Microscopy is essential in many fields of science. We use it to see everything from tiny instruments to the tiny structures inside cells. And microscopy wouldn’t work without input from many fields of science. Chemistry helps with stains and dyes and sample preparation. Physics determines what is possible with different forms of optics. And fields like biology and geology tell us which specimens can give us valuable information. Combined, these devices give us a nearly infinite suite of options for viewing the world of the smaller.
With the right choices among those options, a person with a microscope can do much more than just advanced science; They can make objects of art. Each year, when Nikon releases its results Annual Microscopy Competition, we struggle for new superlatives to describe the images. This year is no exception. So instead of struggling with the words, we will jump straight to the images.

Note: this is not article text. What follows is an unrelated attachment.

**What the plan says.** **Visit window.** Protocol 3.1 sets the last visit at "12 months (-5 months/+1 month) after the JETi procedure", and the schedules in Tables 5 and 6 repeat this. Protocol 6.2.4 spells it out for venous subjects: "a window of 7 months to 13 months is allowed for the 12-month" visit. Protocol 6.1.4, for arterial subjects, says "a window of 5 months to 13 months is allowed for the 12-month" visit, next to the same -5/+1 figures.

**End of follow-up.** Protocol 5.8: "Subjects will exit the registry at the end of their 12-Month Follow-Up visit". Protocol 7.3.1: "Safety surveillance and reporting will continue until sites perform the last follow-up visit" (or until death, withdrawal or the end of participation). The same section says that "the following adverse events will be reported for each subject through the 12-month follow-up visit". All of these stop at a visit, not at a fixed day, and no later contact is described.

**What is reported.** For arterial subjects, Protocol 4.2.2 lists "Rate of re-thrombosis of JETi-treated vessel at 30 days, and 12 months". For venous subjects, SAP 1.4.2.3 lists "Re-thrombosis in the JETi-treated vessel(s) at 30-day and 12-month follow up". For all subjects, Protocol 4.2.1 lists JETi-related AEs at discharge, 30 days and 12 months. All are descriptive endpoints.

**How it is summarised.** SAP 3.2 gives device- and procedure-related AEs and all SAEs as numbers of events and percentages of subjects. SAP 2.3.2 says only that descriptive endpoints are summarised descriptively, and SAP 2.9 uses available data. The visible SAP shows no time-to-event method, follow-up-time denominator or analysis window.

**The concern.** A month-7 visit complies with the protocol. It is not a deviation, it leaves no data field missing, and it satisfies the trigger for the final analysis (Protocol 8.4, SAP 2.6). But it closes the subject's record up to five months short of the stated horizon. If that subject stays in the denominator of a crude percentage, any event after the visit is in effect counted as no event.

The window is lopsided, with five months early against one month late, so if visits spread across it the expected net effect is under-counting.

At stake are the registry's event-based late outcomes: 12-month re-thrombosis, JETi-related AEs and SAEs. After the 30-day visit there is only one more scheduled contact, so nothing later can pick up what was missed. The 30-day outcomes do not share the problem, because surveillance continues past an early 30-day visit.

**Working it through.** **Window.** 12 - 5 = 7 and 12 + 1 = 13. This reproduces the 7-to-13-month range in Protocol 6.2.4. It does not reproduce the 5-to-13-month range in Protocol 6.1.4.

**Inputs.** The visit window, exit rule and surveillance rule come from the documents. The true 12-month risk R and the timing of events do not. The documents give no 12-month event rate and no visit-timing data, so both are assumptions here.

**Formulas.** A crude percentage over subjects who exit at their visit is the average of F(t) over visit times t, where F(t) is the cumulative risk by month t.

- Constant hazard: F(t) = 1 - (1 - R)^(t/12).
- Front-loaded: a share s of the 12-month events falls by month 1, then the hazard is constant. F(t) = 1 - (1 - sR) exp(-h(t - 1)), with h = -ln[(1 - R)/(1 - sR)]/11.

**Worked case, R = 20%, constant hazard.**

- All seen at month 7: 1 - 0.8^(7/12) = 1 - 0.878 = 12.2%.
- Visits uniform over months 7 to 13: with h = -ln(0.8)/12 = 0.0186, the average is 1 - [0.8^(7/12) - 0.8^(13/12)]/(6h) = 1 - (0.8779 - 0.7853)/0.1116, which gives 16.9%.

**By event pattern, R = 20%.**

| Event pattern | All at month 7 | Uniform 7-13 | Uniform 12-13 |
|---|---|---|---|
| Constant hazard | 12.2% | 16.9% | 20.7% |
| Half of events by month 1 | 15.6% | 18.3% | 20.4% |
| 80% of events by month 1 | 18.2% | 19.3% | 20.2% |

Rock. We tend to think of microscopes as examining living matter, revealing details that are important for understanding cells and the organisms that build from them. But chemicals and minerals also contain details that are not always visible to the naked eye and may also be important to their behavior. We’ve always loved close-ups of crystals and rocks, and this year’s collection of pictures includes a surfeit of them.
Worms. These are the more traditional subjects of microscopy. Many insect species are barely visible with the naked eye, while many others have features that can only be seen under magnification. None of this reminds us that there is a whole world of things going on outside of our daily experience—in some cases, that world exists inside our home.
A little left We’ve shared so many fantastic images, and we haven’t even gotten to some of the smallest objects yet – living cells and the structures they make. I wouldn’t say we saved the best for last, but we definitely have some very, very cool images in this final gallery.